(Artist’s rendition courtesy of Cowboy Properties) Cowboy Properties and Boyer Co. are looking to build a 24-story apartment building on the east side of State Street between the Federal Building on 100 South and the Maverik headquarters building on 200 South. The $90 million project is being praised for its prospects for bringing more residents to downtown Salt Lake City.
Convinced that downtown living is increasingly desirable, real-estate developers Cowboy Properties and Boyer Co. want to build a 24-story apartment building on State Street between 100 and 200 South.
Between the Wallace F. Bennett Federal Building on 100 South and the Maverik headquarters on 200 South, the $90 million high-rise would include roughly 300 apartment units and a rooftop swimming pool. A five-story parking terrace would be built on its east side, hidden from street views by surrounding buildings.
Although rent levels would vary, Cowboy Properties President and CEO Dan Lofgren said most would cost near the “top of the market in today’s market. We’ll have studios to very large two-bedrooms, units that go for under $1,000 [a month] while some of the largest will be several thousand.”
In the next couple of weeks, Lofgren said, he will submit a formal application to the Salt Lake City Planning Division. The developers and the city already are talking, going over the relatively streamlined approval process.
A height variance will be required since the structure is likely to be at least 250 feet tall — about twice the height of the controversial office tower proposed in Holladay on the former Cottonwood Mall site, but not as tall as the 30-story condominium built at 99 W. South Temple as part of City Creek Center.
“Any building over 100 feet has to go through a site design process … to make sure there are no negative impacts on the street and sidewalks and that it adds to the city’s skyline,” said city Planning Director Nick Norris. “Given that they’re on State Street, shading on public spaces shouldn’t be an issue.”
There might not be much opposition, either, when the application prompts the city to send notices to adjacent property owners and the Downtown Community Council.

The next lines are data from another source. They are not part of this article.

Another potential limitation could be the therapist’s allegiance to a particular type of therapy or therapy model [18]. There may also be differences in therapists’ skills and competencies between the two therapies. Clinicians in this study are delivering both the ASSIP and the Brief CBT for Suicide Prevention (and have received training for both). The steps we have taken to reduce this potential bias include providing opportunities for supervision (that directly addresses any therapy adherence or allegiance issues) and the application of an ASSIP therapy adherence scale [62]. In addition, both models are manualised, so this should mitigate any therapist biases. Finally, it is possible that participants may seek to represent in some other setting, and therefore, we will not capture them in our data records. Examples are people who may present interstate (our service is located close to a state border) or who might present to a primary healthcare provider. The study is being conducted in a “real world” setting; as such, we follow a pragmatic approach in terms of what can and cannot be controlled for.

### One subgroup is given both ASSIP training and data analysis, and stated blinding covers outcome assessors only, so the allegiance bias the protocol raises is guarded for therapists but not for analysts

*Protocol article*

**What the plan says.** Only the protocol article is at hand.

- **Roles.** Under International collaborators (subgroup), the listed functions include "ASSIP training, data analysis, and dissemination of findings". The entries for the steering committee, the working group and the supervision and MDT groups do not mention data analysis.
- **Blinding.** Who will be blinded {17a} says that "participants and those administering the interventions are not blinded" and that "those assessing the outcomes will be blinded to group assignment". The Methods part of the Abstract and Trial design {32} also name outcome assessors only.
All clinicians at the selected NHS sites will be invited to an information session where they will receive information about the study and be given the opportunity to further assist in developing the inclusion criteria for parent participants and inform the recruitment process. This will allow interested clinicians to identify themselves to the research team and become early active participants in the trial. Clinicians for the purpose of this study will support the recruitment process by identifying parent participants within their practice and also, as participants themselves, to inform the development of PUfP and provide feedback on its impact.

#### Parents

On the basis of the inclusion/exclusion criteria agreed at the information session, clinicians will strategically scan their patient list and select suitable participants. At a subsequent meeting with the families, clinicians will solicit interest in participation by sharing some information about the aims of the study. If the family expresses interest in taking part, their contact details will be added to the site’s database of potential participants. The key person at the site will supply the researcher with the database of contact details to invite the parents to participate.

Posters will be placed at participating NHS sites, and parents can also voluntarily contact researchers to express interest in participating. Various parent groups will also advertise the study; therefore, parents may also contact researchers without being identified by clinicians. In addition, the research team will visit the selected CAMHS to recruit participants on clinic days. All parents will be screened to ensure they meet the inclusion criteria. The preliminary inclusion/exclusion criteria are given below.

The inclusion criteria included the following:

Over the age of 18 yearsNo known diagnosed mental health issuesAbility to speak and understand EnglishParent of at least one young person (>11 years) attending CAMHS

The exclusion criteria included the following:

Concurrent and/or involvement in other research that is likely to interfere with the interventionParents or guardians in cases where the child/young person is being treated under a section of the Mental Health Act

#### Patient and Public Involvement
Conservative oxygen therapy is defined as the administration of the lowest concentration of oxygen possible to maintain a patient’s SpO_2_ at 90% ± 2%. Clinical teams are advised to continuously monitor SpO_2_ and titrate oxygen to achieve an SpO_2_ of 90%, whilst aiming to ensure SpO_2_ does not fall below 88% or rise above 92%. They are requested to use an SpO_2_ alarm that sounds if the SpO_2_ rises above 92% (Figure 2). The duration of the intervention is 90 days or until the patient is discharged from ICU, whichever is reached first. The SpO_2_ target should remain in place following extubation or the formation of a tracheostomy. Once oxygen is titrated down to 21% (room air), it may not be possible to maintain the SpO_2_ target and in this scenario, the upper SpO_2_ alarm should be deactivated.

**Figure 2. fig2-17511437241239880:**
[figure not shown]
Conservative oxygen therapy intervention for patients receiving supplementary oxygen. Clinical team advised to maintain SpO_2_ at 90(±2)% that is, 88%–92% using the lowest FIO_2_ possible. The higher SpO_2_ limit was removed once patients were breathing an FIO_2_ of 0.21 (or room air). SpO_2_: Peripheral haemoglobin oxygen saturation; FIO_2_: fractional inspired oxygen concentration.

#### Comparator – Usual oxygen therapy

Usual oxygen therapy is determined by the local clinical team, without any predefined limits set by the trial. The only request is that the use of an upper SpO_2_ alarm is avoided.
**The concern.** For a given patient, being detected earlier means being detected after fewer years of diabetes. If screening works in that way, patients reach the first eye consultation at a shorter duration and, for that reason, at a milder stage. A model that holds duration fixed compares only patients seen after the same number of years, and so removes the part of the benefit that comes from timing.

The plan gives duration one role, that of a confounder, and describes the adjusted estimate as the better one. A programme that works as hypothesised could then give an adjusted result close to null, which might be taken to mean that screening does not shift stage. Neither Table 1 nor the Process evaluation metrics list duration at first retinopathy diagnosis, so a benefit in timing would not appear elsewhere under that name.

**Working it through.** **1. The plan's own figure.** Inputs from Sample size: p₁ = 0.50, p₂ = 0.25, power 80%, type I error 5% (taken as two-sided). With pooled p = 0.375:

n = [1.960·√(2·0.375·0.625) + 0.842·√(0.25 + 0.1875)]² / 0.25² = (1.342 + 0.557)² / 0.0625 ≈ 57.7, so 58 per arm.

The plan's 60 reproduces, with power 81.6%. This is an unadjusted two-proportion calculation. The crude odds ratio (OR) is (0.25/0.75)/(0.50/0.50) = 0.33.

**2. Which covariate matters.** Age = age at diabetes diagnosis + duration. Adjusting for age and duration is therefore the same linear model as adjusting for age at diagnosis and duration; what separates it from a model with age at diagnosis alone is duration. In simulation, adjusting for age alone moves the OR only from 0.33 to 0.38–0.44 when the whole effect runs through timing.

“We’re excited to see residential on State Street, which is a fairly new addition to the ecosystem,” said Christian Harrison, the Downtown Community Council chairman. “It is a good sign that State Street is turning a corner. We do hope it spurs more development farther south along State Street.”
“Bringing more residents to downtown is a key priority of Downtown Rising,” said alliance spokesman Nick Como. “To see a 24-story building, and the resulting population increase, is another important step in downtown’s evolution. Seeing two local developers partner to bring a unique high-rise project for rental units proves the Salt Lake market is becoming increasingly attractive for high-density projects.”
“As the downtown residential market has evolved, and as we massaged what we thought was the best option, this residential tower emerged,” Lofgren said. “Downtown Salt Lake City has become an amenity-rich environment. It’s become a great neighborhood. The pieces that were missing 10 years ago — not that it was bad then — are now filled in.“
“The grocery store makes it a neighborhood,” Lofgren said. “For many household configurations, the option of living downtown has become the preferred option. These are households hoping to live without a car, households looking for the convenience of being close to work, households energized by all the activities downtown, households attracted to this notion of a high rise and the views and lifestyle it offers.”
At the projected rent levels, he sees these apartments appealing to people working at high-tech and financial-services companies, law firms and banks. Retirees also are likely renters, Lofgren added, “drawn especially by the arts downtown — the symphony, the ballet, Eccles Theater. That’s a pretty full basket of offerings.”
Other than the height variance, the proposal doesn’t require Planning Commission approval and can get the go-ahead from the city planning staff if no objections are raised by neighbors or identified in staff reviews.
“Offices are daytime [operations] and don’t create vibrancy or activity in the evenings. In downtown, they create dead zones,” he added. “Apartments put eyes on public spaces basically all day long. Those residents tend to go out at night and walk around the neighborhood. It enlivens downtown.”